CANINE GALLBLADDER MUCOCOELE
A commentary for use by Veterinary Surgeons and Owners
What is a gallbladder mucocoele?
Gallbladder mucocoele (GBM) is, by definition, a disorder characterised by the deposition of thick mucus into the lumen (interior space) of the gallbladder.
The canine gallbladder is a pear- shaped organ lying between the two liver lobes on the right side and its primary function is to store bile produced by the liver. When a dog eats, this causes the pancreas to release cholecystokinin, a chemical which stimulates the gallbladder to contract, thus releasing bile into the small intestine via the common bile duct. Bile is an important part of fat digestion/absorption.
When a mucocoele develops, the cells lining the gallbladder secrete excessive amounts of thick mucus. This makes it difficult for the organ to contract efficiently and it becomes distended. Some of the thickened mucus and bile may also clog up the common bile duct, the tube by which bile travels to the gut. If the condition is undetected the gallbladder may rupture and give rise to septic peritonitis with a high probability of death.
Not all animals with a mucocoele are ill, it sometimes being detected as an incidental finding during abdominal ultrasonography for other conditions.
Typically, breeds of dog weighing under 20 kg are most likely to be affected and it tends to occur in middle aged and older animals. Until recently the breeds most often diagnosed with gallbladder mucocoele were the Shetland Sheepdog, Cocker Spaniel and Miniature Schnauzer. Now the Border Terrier is also being highlighted as at increased risk.
Dogs with endocrine disorders such as hypothyroidism, diabetes mellitus and Cushing’s syndrome are all at increased risk and in one survey those with Cushing’s syndrome were 29 times as likely to develop a mucocoele. Pancreatitis and high cholesterol levels are also predisposing factors.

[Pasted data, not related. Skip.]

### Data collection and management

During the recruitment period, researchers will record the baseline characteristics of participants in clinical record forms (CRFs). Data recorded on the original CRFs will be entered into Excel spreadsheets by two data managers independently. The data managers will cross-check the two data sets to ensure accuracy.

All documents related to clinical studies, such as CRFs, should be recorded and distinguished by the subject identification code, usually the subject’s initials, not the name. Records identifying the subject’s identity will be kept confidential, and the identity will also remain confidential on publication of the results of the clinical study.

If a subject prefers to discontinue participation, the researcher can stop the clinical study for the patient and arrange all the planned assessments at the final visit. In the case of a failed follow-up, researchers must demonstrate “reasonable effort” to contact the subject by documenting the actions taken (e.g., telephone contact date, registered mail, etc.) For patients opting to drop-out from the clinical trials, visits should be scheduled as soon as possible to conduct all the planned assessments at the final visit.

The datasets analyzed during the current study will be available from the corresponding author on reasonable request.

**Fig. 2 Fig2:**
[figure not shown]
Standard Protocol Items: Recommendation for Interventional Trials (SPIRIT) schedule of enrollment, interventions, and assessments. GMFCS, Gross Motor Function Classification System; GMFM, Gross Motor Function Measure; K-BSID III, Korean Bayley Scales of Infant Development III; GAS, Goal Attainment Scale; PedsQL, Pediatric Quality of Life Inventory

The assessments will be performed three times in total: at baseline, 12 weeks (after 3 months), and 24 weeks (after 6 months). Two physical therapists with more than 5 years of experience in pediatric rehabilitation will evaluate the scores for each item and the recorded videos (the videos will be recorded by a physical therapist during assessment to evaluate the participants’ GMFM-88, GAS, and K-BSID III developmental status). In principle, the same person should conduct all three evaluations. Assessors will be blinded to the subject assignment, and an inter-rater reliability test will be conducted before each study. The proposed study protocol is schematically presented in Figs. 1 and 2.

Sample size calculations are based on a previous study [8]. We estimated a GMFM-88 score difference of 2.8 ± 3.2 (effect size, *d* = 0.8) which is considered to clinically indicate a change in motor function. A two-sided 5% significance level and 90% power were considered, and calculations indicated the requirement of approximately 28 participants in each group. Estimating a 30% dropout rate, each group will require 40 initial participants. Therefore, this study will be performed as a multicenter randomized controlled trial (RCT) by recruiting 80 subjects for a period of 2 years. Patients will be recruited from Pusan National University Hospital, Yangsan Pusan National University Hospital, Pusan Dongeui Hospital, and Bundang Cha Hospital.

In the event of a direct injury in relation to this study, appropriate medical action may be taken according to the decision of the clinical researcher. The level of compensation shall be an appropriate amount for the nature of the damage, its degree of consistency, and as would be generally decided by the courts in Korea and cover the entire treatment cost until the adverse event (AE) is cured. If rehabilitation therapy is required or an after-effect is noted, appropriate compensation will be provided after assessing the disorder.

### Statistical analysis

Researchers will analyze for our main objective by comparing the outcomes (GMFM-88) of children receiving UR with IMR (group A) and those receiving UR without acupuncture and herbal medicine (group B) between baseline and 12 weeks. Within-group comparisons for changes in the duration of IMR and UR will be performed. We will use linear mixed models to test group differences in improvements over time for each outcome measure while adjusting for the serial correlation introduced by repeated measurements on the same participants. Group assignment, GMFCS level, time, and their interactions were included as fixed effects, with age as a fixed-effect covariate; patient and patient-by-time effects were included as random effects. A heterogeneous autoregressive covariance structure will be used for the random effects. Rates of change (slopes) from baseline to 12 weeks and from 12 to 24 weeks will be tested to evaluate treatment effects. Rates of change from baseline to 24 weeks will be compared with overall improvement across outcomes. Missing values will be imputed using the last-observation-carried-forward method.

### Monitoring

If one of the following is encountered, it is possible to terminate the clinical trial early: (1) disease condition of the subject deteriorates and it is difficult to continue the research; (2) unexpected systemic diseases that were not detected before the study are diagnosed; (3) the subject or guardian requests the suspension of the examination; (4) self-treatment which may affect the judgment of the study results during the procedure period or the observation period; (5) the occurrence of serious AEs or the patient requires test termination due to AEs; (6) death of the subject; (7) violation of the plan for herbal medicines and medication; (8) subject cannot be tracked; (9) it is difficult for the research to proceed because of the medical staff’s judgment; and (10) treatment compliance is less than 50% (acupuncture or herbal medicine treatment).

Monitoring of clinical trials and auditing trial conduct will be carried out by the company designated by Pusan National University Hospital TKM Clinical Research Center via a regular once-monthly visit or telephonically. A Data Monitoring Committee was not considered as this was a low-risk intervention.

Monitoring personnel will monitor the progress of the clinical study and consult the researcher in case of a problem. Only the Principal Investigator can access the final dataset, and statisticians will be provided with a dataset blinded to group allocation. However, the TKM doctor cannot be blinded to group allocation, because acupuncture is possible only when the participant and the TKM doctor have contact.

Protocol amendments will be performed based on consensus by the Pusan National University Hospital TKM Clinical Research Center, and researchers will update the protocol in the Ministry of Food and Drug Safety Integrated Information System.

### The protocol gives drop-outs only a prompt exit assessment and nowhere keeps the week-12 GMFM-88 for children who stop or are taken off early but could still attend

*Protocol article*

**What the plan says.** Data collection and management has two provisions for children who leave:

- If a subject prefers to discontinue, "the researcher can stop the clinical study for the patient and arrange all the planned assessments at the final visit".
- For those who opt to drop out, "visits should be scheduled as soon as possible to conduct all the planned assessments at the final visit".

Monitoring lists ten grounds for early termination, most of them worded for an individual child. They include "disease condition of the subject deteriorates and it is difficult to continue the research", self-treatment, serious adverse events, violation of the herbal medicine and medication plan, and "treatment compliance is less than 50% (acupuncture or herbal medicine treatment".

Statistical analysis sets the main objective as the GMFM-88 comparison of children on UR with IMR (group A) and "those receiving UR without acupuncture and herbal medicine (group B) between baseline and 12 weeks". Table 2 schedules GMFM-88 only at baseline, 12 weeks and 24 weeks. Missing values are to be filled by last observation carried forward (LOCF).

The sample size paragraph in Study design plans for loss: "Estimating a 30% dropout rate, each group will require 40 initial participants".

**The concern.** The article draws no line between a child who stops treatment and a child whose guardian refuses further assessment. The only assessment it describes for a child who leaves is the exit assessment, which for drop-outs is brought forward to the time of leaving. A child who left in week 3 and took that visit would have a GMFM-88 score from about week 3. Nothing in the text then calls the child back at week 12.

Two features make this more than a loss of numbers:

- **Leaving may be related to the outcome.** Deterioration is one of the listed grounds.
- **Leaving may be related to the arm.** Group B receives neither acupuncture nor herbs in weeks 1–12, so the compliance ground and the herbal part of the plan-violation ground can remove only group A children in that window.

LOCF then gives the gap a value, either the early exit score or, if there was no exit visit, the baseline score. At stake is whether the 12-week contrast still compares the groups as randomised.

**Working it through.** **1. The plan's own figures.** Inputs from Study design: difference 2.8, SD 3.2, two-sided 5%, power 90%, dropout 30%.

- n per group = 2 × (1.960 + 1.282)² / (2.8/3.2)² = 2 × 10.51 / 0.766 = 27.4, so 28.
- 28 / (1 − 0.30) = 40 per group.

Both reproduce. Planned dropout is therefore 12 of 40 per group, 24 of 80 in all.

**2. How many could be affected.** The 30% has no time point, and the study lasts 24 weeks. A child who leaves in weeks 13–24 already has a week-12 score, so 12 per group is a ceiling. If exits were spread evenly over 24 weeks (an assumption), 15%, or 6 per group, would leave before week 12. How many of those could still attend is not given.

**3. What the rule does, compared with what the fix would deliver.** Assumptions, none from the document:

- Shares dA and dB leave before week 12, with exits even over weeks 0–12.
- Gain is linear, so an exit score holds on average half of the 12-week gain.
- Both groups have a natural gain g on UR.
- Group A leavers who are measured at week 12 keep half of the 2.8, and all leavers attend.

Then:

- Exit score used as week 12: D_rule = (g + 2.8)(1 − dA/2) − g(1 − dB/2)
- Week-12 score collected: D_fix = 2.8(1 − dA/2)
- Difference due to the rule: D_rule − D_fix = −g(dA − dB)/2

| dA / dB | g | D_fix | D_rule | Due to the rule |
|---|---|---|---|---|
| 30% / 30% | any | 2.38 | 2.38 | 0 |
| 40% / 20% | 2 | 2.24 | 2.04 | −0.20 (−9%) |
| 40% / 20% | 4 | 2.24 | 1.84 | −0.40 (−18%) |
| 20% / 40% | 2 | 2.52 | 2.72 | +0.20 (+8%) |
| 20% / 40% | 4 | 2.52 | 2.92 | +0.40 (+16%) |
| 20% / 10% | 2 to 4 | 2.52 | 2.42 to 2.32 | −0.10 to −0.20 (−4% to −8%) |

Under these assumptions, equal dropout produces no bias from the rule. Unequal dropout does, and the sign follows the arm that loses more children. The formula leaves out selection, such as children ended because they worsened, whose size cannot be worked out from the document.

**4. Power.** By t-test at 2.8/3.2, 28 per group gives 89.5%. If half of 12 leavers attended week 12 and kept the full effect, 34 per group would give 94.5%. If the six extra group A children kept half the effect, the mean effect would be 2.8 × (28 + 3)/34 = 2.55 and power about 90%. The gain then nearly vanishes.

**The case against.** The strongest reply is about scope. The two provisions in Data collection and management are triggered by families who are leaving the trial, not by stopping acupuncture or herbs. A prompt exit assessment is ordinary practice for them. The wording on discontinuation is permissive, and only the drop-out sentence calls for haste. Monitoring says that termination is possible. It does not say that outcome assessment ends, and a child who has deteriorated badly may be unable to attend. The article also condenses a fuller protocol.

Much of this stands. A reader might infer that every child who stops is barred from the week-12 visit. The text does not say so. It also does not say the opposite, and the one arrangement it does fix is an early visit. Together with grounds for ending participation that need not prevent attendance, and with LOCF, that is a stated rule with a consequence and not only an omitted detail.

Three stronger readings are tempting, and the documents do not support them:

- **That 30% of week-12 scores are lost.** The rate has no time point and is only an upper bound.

Symptoms of gallbadder mucocoele
A number of symptoms are commonly reported none of which are exclusive to this condition. The main ones are:
- Abdominal pain/discomfort
- Increased thirst/urination
- Tachypnoea (increased respiratory rate)
- Tachycardia (increased heart rate)
- Abdominal distension
Dogs in which the gallbladder is about to rupture, or has ruptured, are more likely to show obvious abdominal pain, jaundice, fever, tachypnoea, tachycardia and abdominal distension.
In some animals symptoms may be mild and intermittent over a course of several months e.g occasional vomiting and loss of appetite, but more typically when symptoms develop the dog becomes very unwell over a matter of days.
Gallbladder mucocoele may be suspected on the clinical signs but blood tests and diagnostic imaging are needed to confirm the diagnosis. Blood biochemistry is likely to show elevated levels of all liver enzymes and possibly increased bilirubin levels. Pancreatic function may also be affected. Very high liver enzyme levels are usually present where gallbladder rupture is likely or has taken place.
Haematology will often show a high white cell count and again this tends to be highest in those cases where rupture of the gallbladder is imminent or has already taken place.
Definitive diagnosis requires an abdominal ultrasound. The affected gallbladder has a starshaped appearance often compared to resembling a cut section of a kiwi fruit. If the gallbladder has ruptured this will show on the scan.
In cases where the mucocoele is asymptomatic or signs are mild, medical treatment may be used, generally a combination of liver stimulating drugs and a low fat diet. If successful the mucocoele will resolve within 3-4 months. Repeated ultrasound examinations are needed to confirm this.
If symptoms are severe cholecystotomy (removal of the gallbladder) is likely to be advised. This is a high-risk surgery and mortality rates can be up to 30%. Mortality is highest where gallbladder rupture has already occurred. For those patients who survive the 14 days post surgery the long term prognosis is excellent.
As mortality rates are much higher in very ill patients many surgeons will advise surgery for any dogs diagnosed with the condition. This is not a surgery which the majority of vets will have performed and you may be referred to a specialist centre if your own vet doesn’t feel comfortable about performing the procedure.
Until fairly recently gallbladder disease was rarely diagnosed in dogs, but the much wider availability of ultrasound scanning has shown that it is not uncommon and gallbladder mucocoele is the most frequently encountered condition.
This condition, particularly with regards to an apparent susceptibility in Border Terriers, is the subject of ongoing research by Mark Dunning, Fergus Allerton and Lorenzo Brunero of the Willows Referral Centre and they would be grateful if any owners of Border Terriers which have been diagnosed with gallbladder mucocoele could fill in a questionnaire. Link is:
We would also be grateful if owners of affected dogs would fill in one of our health questionnaires and return it to the Breed Health Co-ordinator.